MEMOIRS v. MASSACHUSETTS
A special provision of Massachusetts law allowed the Attorney General to initiate legal proceedings against an "obscene" book, Memoirs of a Woman of Pleasure. The book, also known as Fanny Hill, was written by John Cleland in about 1750. Massachusetts courts, despite the defenses put forward by the book's publisher and copyright holder, judged the work to be obscene.
Did the actions of Massachusetts violate the First Amendment?
Legal provision: Amendment 1: Speech, Press, and Assembly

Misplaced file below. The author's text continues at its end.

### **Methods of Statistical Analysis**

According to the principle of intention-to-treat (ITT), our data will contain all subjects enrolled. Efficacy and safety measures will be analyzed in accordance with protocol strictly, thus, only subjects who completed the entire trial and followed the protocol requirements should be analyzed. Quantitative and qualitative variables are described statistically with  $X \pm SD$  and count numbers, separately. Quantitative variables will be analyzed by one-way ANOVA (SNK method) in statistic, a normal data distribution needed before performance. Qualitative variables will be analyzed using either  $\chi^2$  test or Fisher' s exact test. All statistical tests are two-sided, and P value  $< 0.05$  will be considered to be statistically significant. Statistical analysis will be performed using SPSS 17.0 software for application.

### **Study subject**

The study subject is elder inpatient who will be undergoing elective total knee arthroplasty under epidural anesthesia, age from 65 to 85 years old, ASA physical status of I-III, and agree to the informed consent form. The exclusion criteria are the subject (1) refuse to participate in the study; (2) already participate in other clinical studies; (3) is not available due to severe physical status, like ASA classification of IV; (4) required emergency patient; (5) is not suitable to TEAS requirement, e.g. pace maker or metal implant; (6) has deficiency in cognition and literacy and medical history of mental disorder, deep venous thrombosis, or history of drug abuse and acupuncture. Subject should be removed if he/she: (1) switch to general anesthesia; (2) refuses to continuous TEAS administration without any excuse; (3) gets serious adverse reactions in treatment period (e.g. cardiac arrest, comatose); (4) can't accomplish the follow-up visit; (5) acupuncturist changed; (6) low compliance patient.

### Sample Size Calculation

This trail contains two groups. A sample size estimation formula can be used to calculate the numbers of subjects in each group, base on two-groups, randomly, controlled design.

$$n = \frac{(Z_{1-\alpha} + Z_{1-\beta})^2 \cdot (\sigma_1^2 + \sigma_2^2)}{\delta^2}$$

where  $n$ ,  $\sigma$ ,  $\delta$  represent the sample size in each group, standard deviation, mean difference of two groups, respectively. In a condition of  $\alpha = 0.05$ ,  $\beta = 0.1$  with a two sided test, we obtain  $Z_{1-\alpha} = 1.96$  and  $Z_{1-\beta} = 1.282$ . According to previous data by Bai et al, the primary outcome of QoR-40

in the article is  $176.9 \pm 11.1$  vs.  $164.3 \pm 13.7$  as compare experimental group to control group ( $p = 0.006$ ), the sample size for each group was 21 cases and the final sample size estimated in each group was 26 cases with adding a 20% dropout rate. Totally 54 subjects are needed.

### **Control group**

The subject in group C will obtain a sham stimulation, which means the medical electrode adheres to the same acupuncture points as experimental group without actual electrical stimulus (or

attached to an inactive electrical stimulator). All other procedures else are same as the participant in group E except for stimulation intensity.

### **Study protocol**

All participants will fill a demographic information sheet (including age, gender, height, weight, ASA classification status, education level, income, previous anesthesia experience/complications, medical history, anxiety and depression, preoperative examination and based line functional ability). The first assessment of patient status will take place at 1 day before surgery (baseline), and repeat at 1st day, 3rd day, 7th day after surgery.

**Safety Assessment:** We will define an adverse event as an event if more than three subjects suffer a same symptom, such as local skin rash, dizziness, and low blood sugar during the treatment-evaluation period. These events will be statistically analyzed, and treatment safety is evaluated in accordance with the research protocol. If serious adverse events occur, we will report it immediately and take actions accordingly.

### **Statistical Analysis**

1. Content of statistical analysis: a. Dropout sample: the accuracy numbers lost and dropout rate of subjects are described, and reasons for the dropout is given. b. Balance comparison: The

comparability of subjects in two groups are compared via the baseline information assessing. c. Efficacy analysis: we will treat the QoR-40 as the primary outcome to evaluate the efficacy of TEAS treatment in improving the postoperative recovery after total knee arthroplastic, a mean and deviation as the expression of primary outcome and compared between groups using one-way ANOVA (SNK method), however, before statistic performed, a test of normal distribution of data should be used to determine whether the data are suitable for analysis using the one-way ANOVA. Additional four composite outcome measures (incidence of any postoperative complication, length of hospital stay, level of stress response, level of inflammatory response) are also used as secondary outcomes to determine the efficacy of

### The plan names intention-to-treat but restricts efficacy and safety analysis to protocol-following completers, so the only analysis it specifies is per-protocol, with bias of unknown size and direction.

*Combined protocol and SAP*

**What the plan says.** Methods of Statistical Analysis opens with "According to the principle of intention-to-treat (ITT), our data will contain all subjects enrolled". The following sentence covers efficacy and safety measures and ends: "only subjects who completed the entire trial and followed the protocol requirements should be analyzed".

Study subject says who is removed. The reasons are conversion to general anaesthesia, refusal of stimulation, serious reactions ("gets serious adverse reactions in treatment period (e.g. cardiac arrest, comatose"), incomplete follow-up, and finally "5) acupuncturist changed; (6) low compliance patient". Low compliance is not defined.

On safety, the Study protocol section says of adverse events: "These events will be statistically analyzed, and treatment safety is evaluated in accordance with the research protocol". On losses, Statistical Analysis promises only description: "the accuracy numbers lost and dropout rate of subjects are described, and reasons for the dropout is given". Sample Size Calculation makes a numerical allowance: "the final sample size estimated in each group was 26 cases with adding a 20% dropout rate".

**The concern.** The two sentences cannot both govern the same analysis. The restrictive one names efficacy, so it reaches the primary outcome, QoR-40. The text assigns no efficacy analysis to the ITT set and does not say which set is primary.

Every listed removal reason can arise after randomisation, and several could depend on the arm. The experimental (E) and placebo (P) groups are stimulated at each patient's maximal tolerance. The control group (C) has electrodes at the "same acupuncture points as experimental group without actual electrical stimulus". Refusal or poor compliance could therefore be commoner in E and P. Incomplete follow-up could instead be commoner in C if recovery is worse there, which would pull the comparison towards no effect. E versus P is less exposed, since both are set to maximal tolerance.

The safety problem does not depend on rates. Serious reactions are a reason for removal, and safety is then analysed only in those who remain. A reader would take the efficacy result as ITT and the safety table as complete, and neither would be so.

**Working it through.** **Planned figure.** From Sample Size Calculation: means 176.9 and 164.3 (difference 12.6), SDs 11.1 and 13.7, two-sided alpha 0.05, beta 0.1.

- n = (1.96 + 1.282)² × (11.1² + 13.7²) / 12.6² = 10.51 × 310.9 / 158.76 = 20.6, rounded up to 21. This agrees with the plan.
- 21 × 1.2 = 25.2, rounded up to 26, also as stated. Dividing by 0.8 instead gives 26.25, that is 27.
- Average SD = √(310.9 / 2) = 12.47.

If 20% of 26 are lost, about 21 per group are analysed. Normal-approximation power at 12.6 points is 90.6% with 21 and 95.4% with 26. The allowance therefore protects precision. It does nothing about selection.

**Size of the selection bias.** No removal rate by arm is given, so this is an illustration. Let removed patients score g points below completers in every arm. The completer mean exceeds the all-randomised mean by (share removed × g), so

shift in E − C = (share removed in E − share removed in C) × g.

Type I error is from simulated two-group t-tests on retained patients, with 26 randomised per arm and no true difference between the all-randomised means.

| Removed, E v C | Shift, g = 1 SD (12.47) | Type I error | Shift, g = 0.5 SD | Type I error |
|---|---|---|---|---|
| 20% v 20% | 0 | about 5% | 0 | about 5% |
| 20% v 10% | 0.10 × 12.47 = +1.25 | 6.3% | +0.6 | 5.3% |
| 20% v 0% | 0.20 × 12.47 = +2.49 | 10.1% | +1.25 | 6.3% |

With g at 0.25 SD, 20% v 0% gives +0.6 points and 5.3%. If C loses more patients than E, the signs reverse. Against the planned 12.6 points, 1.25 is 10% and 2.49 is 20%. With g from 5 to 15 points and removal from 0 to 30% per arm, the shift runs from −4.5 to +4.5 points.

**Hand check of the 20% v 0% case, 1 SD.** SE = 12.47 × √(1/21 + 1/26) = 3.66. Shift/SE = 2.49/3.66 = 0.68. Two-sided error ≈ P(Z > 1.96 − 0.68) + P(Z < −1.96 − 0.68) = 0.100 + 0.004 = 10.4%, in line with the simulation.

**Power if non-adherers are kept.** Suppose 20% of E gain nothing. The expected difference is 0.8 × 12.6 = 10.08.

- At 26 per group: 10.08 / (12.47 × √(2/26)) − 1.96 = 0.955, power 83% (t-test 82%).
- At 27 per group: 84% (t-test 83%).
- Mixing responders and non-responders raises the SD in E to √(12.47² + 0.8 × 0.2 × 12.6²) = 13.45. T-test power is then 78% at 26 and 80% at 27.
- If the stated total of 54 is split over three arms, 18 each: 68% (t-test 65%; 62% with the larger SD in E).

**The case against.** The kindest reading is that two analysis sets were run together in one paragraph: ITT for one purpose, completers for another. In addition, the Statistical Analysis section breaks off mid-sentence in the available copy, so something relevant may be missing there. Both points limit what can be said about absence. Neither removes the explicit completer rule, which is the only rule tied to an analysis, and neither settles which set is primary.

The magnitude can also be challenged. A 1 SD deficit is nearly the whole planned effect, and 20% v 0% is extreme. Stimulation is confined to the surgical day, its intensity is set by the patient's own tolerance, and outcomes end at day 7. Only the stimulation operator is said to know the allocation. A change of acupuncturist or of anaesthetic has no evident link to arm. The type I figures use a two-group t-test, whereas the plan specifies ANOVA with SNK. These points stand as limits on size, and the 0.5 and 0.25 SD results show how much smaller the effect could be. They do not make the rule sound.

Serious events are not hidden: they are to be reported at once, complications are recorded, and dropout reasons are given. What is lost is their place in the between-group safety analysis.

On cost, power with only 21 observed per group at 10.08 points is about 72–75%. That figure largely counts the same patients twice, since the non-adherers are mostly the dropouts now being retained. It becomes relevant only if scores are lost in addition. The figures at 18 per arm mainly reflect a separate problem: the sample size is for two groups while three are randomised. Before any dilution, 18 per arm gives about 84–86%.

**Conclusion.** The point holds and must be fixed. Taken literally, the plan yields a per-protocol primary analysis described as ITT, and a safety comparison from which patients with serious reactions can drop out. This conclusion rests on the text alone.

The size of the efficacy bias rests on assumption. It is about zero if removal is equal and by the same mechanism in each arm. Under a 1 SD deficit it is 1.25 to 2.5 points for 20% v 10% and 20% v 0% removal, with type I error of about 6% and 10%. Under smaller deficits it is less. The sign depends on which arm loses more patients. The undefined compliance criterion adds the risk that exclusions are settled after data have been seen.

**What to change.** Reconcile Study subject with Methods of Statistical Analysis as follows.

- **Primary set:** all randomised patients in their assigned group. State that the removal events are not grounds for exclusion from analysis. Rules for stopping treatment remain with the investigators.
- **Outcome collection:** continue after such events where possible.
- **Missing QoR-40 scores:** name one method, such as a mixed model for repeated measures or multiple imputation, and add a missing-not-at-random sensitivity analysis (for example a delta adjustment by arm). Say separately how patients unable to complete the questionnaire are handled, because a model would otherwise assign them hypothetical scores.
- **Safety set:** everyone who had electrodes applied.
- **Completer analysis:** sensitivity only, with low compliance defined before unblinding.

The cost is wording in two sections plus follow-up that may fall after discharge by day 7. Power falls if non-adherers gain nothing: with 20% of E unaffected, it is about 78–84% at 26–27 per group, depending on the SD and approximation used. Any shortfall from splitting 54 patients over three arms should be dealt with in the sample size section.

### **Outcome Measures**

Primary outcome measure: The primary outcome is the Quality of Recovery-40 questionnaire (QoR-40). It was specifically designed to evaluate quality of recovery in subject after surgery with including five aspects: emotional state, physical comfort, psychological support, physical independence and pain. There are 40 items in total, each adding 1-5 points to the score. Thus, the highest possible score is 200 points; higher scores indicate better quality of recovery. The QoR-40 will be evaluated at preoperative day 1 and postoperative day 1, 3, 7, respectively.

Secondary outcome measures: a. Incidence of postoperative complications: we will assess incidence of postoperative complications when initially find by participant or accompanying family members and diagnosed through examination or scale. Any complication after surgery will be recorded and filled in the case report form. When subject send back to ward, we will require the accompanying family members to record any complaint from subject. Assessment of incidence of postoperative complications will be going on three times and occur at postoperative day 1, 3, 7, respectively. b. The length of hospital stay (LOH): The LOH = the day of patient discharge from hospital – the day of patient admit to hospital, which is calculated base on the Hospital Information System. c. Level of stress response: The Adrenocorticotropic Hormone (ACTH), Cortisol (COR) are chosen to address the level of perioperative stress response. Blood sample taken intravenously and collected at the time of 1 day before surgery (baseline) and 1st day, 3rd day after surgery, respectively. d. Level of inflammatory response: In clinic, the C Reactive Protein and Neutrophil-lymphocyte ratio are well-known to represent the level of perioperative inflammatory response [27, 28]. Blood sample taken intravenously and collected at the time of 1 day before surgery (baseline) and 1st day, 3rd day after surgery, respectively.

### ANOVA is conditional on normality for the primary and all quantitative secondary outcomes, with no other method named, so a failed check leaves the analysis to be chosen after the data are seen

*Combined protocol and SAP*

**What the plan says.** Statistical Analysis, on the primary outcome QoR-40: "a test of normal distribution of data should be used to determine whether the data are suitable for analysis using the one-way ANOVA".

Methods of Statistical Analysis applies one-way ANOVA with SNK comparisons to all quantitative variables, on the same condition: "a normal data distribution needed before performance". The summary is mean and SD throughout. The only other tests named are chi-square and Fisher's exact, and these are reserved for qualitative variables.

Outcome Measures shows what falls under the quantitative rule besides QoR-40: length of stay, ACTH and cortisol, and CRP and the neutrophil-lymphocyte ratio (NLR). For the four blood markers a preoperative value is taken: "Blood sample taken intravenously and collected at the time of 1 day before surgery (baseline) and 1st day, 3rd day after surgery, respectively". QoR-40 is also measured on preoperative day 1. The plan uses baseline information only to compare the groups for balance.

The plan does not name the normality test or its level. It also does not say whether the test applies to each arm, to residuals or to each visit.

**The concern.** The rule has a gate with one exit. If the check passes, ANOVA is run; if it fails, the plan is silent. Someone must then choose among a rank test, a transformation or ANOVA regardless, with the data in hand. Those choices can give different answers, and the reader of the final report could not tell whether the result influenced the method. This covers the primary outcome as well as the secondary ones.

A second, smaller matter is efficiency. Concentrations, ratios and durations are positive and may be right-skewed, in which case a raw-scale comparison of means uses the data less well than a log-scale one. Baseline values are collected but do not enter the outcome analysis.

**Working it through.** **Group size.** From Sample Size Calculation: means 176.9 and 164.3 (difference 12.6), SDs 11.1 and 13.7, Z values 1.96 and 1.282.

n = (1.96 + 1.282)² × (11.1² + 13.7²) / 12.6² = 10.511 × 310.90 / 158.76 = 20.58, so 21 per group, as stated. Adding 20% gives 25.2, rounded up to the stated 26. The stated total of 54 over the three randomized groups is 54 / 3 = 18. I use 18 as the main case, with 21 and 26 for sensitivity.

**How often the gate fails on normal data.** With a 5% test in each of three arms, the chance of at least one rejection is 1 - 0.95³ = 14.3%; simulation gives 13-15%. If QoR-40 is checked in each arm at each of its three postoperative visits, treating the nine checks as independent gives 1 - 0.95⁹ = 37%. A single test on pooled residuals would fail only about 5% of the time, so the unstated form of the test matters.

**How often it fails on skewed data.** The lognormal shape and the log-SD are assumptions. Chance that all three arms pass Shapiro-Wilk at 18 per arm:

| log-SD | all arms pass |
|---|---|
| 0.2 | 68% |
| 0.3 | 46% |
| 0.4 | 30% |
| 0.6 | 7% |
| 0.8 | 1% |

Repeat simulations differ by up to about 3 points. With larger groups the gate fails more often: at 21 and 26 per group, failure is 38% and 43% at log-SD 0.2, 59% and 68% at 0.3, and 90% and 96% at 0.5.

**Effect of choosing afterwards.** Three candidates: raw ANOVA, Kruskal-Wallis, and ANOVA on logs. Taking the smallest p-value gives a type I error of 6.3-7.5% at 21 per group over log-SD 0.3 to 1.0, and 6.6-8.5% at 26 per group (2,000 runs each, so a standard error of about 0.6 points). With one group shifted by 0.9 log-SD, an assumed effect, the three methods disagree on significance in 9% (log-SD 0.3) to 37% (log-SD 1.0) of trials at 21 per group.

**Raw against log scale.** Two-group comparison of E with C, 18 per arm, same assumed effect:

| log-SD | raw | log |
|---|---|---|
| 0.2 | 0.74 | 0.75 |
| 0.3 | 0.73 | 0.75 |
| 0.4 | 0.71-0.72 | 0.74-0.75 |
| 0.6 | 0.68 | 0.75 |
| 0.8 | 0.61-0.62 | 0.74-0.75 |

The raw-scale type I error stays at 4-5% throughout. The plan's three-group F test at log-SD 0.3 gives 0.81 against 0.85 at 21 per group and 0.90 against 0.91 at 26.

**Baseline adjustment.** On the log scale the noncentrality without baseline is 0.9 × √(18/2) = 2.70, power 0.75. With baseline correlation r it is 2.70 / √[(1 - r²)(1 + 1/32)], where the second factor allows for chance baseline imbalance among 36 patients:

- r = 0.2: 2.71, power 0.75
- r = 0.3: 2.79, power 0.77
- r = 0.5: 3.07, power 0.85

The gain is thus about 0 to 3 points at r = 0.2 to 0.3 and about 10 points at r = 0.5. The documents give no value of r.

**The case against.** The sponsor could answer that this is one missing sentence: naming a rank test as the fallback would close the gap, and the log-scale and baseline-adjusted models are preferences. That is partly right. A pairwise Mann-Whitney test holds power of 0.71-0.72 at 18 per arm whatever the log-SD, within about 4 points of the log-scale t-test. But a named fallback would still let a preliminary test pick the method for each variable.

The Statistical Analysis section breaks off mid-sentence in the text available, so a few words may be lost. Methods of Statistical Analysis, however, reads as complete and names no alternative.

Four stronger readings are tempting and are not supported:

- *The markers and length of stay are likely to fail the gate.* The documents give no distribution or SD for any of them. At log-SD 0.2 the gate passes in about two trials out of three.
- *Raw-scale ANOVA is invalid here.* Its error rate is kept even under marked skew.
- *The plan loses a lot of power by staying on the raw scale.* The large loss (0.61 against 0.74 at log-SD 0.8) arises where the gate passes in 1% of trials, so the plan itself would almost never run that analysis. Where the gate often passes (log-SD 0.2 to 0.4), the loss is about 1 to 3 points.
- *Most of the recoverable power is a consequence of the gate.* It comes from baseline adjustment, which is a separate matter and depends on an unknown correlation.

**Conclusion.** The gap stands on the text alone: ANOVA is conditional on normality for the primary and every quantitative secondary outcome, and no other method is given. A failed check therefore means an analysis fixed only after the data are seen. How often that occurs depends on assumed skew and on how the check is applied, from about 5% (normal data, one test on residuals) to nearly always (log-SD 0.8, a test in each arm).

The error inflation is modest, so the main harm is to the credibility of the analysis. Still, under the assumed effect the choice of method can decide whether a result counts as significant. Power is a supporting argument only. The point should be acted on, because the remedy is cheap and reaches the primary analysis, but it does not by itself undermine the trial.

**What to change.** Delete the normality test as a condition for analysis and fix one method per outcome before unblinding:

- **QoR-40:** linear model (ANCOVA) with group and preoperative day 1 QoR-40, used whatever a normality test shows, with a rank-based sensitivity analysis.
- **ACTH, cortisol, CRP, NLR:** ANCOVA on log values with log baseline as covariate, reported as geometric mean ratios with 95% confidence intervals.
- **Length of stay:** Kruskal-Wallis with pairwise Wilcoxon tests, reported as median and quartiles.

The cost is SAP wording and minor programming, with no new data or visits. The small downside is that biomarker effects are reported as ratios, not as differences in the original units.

The Court held that the Massachusetts courts erred in finding Memoirs of a Woman of Pleasure to be obscene. The Court, applying the test for obscenity established in Roth v. United States, held that the book was not "utterly without redeeming social value." The Court reaffirmed that books could not be deemed obscene unless they were unqualifiedly worthless, even if the books possessed prurient appeal and were "patently offensive."